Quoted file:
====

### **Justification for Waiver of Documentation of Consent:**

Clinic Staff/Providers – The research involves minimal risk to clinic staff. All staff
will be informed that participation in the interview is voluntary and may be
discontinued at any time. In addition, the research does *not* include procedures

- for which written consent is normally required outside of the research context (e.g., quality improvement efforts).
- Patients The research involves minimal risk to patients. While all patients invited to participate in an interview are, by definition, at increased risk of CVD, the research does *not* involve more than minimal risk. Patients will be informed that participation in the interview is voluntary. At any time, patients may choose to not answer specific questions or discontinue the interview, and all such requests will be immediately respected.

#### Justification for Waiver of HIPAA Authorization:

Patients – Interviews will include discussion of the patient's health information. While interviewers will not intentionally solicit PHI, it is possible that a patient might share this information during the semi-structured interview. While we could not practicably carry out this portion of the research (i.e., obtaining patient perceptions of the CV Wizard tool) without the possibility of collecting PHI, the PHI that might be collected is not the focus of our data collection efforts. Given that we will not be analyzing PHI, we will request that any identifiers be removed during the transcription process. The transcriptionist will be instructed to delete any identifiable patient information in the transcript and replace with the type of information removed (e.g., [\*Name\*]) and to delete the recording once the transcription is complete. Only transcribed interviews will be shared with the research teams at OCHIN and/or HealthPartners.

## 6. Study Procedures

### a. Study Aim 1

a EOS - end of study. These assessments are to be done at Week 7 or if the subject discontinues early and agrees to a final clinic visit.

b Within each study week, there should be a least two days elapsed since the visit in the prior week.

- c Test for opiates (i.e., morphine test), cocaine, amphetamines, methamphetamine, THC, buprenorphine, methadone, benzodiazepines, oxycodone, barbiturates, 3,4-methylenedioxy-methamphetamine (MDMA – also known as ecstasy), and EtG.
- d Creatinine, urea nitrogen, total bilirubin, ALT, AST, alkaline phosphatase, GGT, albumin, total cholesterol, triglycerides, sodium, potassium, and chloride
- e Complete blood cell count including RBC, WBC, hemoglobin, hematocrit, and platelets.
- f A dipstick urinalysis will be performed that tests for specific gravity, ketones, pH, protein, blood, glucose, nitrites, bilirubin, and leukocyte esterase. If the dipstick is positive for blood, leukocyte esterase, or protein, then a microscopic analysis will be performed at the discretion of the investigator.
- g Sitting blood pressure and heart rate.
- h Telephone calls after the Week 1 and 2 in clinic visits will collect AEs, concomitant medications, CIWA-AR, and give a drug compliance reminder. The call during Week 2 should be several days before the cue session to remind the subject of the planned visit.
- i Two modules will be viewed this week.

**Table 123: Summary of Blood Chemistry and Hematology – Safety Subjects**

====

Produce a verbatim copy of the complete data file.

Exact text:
### **Justification for Waiver of Documentation of Consent:**

Clinic Staff/Providers – The research involves minimal risk to clinic staff. All staff
will be informed that participation in the interview is voluntary and may be
discontinued at any time. In addition, the research does *not* include procedures

- for which written consent is normally required outside of the research context (e.g., quality improvement efforts).
- Patients The research involves minimal risk to patients. While all patients invited to participate in an interview are, by definition, at increased risk of CVD, the research does *not* involve more than minimal risk. Patients will be informed that participation in the interview is voluntary. At any time, patients may choose to not answer specific questions or discontinue the interview, and all such requests will be immediately respected.

#### Justification for Waiver of HIPAA Authorization:

Patients – Interviews will include discussion of the patient's health information. While interviewers will not intentionally solicit PHI, it is possible that a patient might share this information during the semi-structured interview. While we could not practicably carry out this portion of the research (i.e., obtaining patient perceptions of the CV Wizard tool) without the possibility of collecting PHI, the PHI that might be collected is not the focus of our data collection efforts. Given that we will not be analyzing PHI, we will request that any identifiers be removed during the transcription process. The transcriptionist will be instructed to delete any identifiable patient information in the transcript and replace with the type of information removed (e.g., [\*Name\*]) and to delete the recording once the transcription is complete. Only transcribed interviews will be shared with the research teams at OCHIN and/or HealthPartners.

## 6. Study Procedures

### a. Study Aim 1

a EOS - end of study. These assessments are to be done at Week 7 or if the subject discontinues early and agrees to a final clinic visit.

b Within each study week, there should be a least two days elapsed since the visit in the prior week.

- c Test for opiates (i.e., morphine test), cocaine, amphetamines, methamphetamine, THC, buprenorphine, methadone, benzodiazepines, oxycodone, barbiturates, 3,4-methylenedioxy-methamphetamine (MDMA – also known as ecstasy), and EtG.
- d Creatinine, urea nitrogen, total bilirubin, ALT, AST, alkaline phosphatase, GGT, albumin, total cholesterol, triglycerides, sodium, potassium, and chloride
- e Complete blood cell count including RBC, WBC, hemoglobin, hematocrit, and platelets.
- f A dipstick urinalysis will be performed that tests for specific gravity, ketones, pH, protein, blood, glucose, nitrites, bilirubin, and leukocyte esterase. If the dipstick is positive for blood, leukocyte esterase, or protein, then a microscopic analysis will be performed at the discretion of the investigator.
- g Sitting blood pressure and heart rate.
- h Telephone calls after the Week 1 and 2 in clinic visits will collect AEs, concomitant medications, CIWA-AR, and give a drug compliance reminder. The call during Week 2 should be several days before the cue session to remind the subject of the planned visit.
- i Two modules will be viewed this week.

**Table 123: Summary of Blood Chemistry and Hematology – Safety Subjects**